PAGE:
Since the early 1990s, Prince Edward Island has been slowly, but deliberately, transforming itself from a traditional farming and fishing society to a fundamentally knowledge-based one. And while there has been some debate about the success of various governments’ job-creation schemes over the years (including the current Island Prosperity Strategy, launched in 2009), there is no doubt that sectors such as biosciences, information technology, aerospace and renewable energy are becoming increasingly important to the tax base which, of course, makes them increasingly important to budgetminded public servants.
“We’ve had 1,200 full-time jobs created in just the past 12 months,” Sheridan says. “That has meant a great deal to our economy. In terms of unemployment, we’ve been down near nine per cent in the last three months. That’s something we haven’t seen in some time.”
Notwithstanding the voluble cabinet minister’s enthusiasms and the apparent endorsement of his department’s approach by capital markets and the rating agencies that serve them, not everyone on the Island is besotted by the balanced budget plan.
Don Desserud, a professor of political science at the University of Prince Edward Island points to a problem that’s more troubling than juggling pots of red and black ink every year. “This has now become the standard rhetoric,” he says in a telephone interview. “I am not suggesting that they (government members) are insincere. But as far as the public is concerned, every government for the past 30 years has been promising that they are going to balance the budget. It’s a claim that’s already devoid of meaning. This is simply a matter of whether they are going to bring in more money than they spend on a yearly basis. But the real point is that the debt is not getting smaller, it’s getting larger. The problem is looming so large, people almost greet it with a shrug. This is not an issue that makes or breaks governments.”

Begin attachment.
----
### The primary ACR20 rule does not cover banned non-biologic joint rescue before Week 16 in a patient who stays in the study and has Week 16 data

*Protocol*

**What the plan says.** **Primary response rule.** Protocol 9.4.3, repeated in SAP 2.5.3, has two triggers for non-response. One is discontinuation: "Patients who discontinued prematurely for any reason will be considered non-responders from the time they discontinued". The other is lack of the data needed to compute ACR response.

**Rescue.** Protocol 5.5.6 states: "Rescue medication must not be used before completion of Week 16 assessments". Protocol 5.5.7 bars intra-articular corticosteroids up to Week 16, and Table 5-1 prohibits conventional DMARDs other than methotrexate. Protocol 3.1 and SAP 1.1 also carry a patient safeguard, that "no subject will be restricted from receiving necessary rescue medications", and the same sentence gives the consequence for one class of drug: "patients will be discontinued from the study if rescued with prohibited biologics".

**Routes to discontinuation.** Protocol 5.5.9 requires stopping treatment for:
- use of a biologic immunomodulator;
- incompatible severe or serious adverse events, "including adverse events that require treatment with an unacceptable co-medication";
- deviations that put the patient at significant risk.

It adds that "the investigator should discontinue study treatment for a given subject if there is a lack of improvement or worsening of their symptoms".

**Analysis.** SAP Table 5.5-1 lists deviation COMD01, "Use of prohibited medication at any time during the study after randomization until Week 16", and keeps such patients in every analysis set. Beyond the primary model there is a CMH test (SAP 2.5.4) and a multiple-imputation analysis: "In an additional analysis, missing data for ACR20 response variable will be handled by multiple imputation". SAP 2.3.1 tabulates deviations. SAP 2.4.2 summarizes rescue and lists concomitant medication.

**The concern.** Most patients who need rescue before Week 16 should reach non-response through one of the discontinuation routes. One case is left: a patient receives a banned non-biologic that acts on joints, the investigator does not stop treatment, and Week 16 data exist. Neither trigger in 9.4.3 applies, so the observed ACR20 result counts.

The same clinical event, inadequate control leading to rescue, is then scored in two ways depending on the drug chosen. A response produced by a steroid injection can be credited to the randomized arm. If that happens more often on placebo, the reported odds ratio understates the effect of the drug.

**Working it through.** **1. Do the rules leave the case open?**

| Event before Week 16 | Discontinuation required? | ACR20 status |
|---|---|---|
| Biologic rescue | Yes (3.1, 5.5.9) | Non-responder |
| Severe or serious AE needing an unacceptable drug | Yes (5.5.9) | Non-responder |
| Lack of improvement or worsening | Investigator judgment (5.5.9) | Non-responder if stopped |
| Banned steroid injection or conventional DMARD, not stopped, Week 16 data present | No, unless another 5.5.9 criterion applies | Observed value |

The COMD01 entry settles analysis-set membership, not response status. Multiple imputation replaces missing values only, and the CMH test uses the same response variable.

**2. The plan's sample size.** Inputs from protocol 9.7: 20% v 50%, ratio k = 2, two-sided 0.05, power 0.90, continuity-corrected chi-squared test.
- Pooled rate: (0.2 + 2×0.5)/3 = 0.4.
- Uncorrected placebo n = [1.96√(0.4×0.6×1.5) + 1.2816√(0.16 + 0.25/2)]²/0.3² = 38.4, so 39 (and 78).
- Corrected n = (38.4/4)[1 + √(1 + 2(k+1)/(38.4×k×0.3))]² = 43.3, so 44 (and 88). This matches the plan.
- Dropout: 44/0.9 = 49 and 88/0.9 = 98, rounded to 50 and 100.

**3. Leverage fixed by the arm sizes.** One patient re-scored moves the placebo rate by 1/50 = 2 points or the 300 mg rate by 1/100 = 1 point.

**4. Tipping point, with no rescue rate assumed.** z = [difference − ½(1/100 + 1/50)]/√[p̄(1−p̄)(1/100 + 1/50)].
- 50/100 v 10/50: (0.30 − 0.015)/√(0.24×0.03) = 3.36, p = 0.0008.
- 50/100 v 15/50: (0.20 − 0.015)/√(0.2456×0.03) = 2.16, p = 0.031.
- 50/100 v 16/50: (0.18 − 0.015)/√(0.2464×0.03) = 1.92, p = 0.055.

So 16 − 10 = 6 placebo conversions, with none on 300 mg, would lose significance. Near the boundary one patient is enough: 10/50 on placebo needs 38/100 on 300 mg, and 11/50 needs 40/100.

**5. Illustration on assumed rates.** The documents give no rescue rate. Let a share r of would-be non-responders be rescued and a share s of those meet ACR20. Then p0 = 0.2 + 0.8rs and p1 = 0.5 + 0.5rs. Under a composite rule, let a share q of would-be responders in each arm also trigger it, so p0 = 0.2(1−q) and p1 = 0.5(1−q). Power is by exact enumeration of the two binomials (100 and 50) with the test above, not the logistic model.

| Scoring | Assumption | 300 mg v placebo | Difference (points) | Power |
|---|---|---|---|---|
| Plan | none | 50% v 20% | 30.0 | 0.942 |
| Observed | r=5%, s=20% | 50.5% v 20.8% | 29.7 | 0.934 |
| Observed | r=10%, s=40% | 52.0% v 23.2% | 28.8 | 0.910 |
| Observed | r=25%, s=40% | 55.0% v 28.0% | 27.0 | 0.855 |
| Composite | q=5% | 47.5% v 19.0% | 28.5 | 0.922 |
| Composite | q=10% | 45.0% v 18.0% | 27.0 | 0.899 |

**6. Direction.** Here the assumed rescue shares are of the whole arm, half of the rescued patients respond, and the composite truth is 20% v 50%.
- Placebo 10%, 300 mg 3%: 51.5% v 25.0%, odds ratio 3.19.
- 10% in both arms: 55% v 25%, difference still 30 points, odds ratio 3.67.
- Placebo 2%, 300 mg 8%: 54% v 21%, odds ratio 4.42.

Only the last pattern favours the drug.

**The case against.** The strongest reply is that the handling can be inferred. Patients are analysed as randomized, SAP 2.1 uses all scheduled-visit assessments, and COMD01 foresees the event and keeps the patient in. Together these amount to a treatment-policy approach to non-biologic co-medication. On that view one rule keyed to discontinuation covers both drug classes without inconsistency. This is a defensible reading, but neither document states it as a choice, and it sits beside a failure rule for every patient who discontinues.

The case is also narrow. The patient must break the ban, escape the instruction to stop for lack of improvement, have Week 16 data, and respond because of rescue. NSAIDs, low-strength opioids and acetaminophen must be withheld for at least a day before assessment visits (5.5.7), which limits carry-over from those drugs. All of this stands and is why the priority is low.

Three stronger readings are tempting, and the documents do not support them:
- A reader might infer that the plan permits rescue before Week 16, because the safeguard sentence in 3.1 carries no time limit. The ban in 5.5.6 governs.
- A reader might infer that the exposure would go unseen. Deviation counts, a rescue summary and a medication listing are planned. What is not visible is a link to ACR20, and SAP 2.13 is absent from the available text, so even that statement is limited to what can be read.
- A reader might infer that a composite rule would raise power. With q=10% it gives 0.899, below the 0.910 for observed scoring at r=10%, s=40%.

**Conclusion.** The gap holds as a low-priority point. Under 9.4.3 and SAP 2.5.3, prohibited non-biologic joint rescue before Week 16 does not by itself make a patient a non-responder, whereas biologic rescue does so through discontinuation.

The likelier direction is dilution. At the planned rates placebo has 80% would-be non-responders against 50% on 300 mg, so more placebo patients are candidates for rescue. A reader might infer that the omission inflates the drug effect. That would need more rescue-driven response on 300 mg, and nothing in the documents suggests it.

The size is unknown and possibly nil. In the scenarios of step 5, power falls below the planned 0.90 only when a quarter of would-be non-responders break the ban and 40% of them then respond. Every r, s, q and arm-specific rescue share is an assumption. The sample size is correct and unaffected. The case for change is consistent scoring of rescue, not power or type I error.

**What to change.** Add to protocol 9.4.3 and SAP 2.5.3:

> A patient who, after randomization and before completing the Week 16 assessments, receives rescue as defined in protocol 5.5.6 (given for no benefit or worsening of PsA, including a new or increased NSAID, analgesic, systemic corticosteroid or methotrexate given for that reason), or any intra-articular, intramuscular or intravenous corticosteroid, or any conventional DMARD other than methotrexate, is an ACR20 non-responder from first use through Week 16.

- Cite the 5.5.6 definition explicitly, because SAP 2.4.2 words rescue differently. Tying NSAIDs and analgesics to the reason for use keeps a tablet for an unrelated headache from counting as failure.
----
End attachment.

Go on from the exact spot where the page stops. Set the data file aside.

Indeed, according to the Greater Charlottetown Area Chamber of Commerce’s January 2014 pre-budget submission to government, between 2007 and 2014, Prince Edward Island’s total debt load has jumped from $1.3-billion to $2.1-billion, an increase of 61 per cent. Annual defi cits over this period, expressed as percentages of the increase in net debt, have risen from 11.4 per cent in 2008 to 49 per cent today. And, as the province’s gross domestic product has grown (in line with Sheridan’s observations) from $4.6 billion in 2007 to $5.5 billion, the net debt as a percentage of GDP has risen from 28.4 per cent in 2007 to the current 33.4 per cent.
So, while the Chamber “applauds the government for recognizing that the pattern of revenue and expenditures has to change if the budget is to be balanced, with the commitment to balance by 2016… living within our means requires expenditures to be no greater than revenues, not just for a year, but ongoing—a principle and practice that should be ingrained in the political and bureaucratic culture.”
None of which is likely to furrow Sheridan’s brow, however. He’ll take whatever win he can get, and if that means celebrating what appears to be a rare example of success in the complex and traditionally disappointing fi eld of public fi nances, then that’s exactly what he’s going to do.
Who, in his shoes, wouldn’t?